States Still Spinning from Tax Season Curveballs
As tax deadlines near, many taxpayers are still awaiting state guidance on how to handle a flurry of last-minute changes this tax season, and states are still grappling with curveballs—from extended deadlines to late unemployment benefits exclusions.
After a later-than-usual start to the tax season, the IRS in March extended its deadline by about a month to May 17, giving individuals more time to file their returns and contribute to savings plans. The change came after President Joe Biden’s American Rescue Plan had already passed, a month into tax season and after millions of Americans had already filed, offering relief for taxpayers who received unemployment compensation in 2020. If their adjusted gross income was less than $150,000, they could exclude up to $10,200 of unemployment compensation from their taxable income.
Amid the changes, the IRS scrambled to issue guidance and a new worksheet for those who had not already filed and worked with tax preparers to update their software to account for the change. The IRS also followed up with early filers, telling them to sit tight while it recalculated their taxes and issued automatic refunds—starting in May—to those taxpayers who overpaid.
But while the IRS has tackled all of these adjustments, the curveballs left states to make their own rules.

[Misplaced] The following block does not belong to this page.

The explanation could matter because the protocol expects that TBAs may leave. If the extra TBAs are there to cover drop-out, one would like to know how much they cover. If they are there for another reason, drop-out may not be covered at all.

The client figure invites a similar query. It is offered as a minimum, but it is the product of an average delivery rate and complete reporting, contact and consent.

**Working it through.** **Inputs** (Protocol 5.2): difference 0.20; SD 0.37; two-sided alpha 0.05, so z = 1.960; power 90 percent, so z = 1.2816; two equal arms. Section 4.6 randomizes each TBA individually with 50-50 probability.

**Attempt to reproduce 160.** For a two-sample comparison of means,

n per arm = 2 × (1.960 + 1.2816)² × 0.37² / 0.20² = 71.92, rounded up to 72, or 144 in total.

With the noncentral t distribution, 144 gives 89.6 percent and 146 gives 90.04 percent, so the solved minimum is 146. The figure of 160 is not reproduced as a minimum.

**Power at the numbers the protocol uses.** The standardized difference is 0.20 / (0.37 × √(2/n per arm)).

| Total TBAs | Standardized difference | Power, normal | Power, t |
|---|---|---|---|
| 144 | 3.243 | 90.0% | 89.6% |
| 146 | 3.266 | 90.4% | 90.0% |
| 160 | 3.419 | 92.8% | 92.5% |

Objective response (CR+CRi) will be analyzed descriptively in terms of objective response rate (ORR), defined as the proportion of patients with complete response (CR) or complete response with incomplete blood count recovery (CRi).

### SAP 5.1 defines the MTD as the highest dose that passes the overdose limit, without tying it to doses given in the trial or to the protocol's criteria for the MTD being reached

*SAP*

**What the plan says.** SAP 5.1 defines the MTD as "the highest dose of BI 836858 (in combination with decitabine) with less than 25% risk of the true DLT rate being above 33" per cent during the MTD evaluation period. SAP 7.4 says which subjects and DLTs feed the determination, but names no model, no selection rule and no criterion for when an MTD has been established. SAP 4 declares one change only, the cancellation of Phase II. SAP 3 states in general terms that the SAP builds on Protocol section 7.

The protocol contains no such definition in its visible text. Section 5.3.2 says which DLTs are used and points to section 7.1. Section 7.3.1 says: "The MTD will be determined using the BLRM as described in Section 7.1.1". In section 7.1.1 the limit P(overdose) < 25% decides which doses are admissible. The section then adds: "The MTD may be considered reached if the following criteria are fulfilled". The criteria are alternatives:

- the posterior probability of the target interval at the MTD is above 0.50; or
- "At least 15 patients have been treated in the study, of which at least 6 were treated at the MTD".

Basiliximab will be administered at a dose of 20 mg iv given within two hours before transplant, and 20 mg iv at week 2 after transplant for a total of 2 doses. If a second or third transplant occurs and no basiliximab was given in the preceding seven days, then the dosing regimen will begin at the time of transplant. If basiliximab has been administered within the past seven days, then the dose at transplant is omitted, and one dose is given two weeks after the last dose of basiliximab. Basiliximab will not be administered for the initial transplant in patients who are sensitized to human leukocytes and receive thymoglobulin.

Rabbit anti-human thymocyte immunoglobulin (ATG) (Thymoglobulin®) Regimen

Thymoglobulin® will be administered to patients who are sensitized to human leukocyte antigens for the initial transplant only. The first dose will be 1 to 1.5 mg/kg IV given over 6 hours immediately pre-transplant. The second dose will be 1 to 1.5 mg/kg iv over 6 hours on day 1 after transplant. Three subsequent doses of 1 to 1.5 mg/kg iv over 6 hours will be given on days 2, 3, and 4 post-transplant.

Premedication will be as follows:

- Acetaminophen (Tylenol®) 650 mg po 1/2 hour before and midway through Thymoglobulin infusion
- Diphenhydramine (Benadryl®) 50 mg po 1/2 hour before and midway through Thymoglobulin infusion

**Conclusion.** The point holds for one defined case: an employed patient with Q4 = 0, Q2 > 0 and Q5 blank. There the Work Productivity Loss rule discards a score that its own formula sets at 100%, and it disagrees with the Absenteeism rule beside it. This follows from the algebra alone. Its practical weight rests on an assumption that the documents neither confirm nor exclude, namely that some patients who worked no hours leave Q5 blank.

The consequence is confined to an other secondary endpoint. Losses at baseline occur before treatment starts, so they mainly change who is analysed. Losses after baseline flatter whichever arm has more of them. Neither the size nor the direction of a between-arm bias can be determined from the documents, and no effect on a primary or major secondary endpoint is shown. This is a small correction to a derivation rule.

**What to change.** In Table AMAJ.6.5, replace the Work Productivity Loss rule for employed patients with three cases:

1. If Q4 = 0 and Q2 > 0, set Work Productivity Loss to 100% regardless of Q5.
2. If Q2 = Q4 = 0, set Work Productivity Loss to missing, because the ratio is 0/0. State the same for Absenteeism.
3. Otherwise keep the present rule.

Most states followed the lead of the IRS and extended their filing deadlines in some fashion, although Hawaii and New Hampshire did not. Other states that were hit with severe winter storms also delayed due dates to provide relief to taxpayers.
The unemployment benefits exclusion has proven more difficult for states, as it applies only at the federal level, forcing each state to decide if it will follow suit. Every state taxes unemployment differently. Some tax all jobless benefits, while others only partially tax unemployment compensation.
Taxpayers can check H&R Block’s tax center to see how states have decided to handle the unemployment benefits exclusion.
Even so, there has been “no word” on how states will handle it. Either states will make an automatic adjustment and send out refunds, or require early filers to amend returns if the state makes a change to how it accounts for jobless benefits, said Mark Steber, chief tax information officer at tax preparation firm Jackson Hewitt, in an email. Some states aren’t even ready to take filings yet, with the tax deadline fast approaching, according to Steber.
“You must check with your local state,” Steber said. “And many are out of legislative session to pass new laws ... If someone decides to self-prep, they could lose out on a major tax deduction or not include something on their return and get into trouble."